social work

1b World Social Work Day

In the second part of our first podcast we talk about World Social Work Day 2016 and what it means to be part of a global profession.

1a Integrity

The first part of our first podcast looks at the topic of integrity in social work, and explores what it means to be true to oneself, how we develop resilience and how we use our whole self in our practice.


Introductory podcast

This podcast explains who we are, why we are doing this podcast on Helpful Social Work and what each podcast will cover.

New Year blog: learning from 2015; hopes for 2016

The blogs that I have written in 2015 show the shape of my year: January’s was on stress following a survey by Community Care; for world social work day in March I wrote about the importance to me of having a college of social work; May’s blog was about the election and its implications for social work; through the summer I wrote about the closure of the college and how we could take its legacy onwards; I finished up the year with a blog on motivation following the November spending review.

‘Don’t accept this narrative of failure – the college achieved a lot’

By Ruth Allen, Brigid Featherstone and Gerry Nosowska - chairs of the mental health, children’s and adults’ faculties of the College of Social Work

Now that some weeks have elapsed since the shock announcement that the College of Social Work (TCSW) is to close, as chairs of the three faculties we think it timely to offer our reflections on its achievements and legacy.

On a dark day, we need to be hopeful and proactive

A few months ago I wrote this blog about why a professional college for social work matters to me. Yesterday, I found out that the college of social work is to close because of lack of funding.

This news doesn’t change the reasons why a college matters to me:

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How to be a social worker under this government

I’ve just come back from Community Care Live – a big national conference for social workers. Two days of learning, discussing and being around social care people has given me a lot of time to think about what the election result means and how social work should respond. There’s a lot to be concerned about in this government’s plans: a further £12 billion in welfare cuts; reducing the benefit cap by a further £3000; scrapping the human rights act. And this is after five years of cuts, in which financial support to local authorities from the government has decreased by 40%.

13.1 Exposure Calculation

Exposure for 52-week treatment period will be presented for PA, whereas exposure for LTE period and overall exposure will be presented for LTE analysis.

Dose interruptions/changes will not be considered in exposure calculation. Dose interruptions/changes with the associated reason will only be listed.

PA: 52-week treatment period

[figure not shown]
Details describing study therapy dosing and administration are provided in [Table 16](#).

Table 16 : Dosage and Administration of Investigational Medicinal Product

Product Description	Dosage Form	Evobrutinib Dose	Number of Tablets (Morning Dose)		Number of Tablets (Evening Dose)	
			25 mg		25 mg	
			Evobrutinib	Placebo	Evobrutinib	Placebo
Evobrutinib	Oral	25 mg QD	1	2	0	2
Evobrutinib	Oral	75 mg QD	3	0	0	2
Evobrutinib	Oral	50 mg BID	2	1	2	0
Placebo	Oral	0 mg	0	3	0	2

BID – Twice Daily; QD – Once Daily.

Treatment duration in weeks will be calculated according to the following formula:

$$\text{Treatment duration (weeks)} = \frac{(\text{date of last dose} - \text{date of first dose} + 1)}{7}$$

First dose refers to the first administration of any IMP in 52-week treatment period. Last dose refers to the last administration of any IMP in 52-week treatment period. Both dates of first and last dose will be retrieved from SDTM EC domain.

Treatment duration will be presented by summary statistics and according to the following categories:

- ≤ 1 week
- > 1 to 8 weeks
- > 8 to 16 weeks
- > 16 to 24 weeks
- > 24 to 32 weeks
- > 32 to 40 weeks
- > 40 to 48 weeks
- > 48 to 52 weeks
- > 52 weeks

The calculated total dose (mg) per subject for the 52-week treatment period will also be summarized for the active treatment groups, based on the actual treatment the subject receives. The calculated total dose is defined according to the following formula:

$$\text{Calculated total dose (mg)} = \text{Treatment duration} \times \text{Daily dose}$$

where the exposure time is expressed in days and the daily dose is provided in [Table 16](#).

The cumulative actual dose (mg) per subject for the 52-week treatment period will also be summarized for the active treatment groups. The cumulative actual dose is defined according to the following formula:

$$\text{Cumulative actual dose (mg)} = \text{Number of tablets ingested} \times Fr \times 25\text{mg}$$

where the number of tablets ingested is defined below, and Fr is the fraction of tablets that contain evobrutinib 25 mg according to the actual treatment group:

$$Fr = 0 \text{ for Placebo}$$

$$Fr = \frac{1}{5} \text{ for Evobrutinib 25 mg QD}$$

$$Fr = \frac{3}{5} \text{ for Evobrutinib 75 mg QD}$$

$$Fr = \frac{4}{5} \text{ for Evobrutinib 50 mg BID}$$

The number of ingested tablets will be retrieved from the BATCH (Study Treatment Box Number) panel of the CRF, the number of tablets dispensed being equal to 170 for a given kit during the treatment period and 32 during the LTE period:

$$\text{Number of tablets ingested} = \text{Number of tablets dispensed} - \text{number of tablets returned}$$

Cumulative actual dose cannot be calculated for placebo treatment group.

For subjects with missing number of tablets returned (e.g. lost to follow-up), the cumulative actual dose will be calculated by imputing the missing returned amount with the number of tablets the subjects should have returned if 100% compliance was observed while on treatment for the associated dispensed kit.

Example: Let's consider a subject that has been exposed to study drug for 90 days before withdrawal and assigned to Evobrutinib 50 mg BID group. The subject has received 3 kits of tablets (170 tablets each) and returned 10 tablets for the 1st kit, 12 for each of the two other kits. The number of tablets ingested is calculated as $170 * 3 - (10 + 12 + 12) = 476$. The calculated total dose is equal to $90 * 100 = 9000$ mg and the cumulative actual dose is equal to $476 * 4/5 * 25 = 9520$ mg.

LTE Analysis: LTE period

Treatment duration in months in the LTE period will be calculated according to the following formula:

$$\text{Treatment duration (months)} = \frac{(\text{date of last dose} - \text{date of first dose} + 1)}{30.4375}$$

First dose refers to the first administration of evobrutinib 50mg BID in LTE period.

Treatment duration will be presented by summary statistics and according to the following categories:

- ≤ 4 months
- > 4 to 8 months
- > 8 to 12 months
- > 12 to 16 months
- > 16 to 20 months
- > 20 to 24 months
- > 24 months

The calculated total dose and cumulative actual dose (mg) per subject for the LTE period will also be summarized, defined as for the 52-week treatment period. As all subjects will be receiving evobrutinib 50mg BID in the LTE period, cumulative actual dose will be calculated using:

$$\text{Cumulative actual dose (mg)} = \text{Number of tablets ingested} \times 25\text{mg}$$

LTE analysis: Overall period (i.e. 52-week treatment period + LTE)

So what do we do now? Here are some thoughts inspired by what I heard at Community Care Live.

Why a professional college for social work matters to me

It’s World Social Work Day so a good time to reflect on why social work is important and what helps it to thrive. I’ve just become the chair of the Adults faculty of The College of Social Work so want to share my thoughts about what a professional college can and should do for social work.

Firstly, why is it important to have good social work?

What helps social workers feel less stressed?

In the safety announcement on planes, you are asked to put your own oxygen mask on before helping others with theirs. Social workers cannot help people effectively if they are overwhelmed themselves.

I am really sad to see the results from the Community Care survey about the level of stress that social workers are experiencing. Each response that highlights stress is someone struggling and worrying, often feeling very alone.

In workshops that I do with social care practitioners and managers people talk a lot about stress because of the amount of work they have to do, the complexity and unpredictability of the work, and the responsibility they feel. Here are some of the things that we discuss that might help you if you are stressed.

What’s the story, social work?

Social work seems to be in two minds at the moment. Is it a strong profession, recognised and valued? Or is it a struggling profession, overrun by work and affected by cuts?

I think it is a bit of both and that a tale about social work needs to tell both stories: a strengthening profession in increasingly difficult times. Social work has always worked at two levels: with individuals and with society. The way in which social workers support people is affected by the context.


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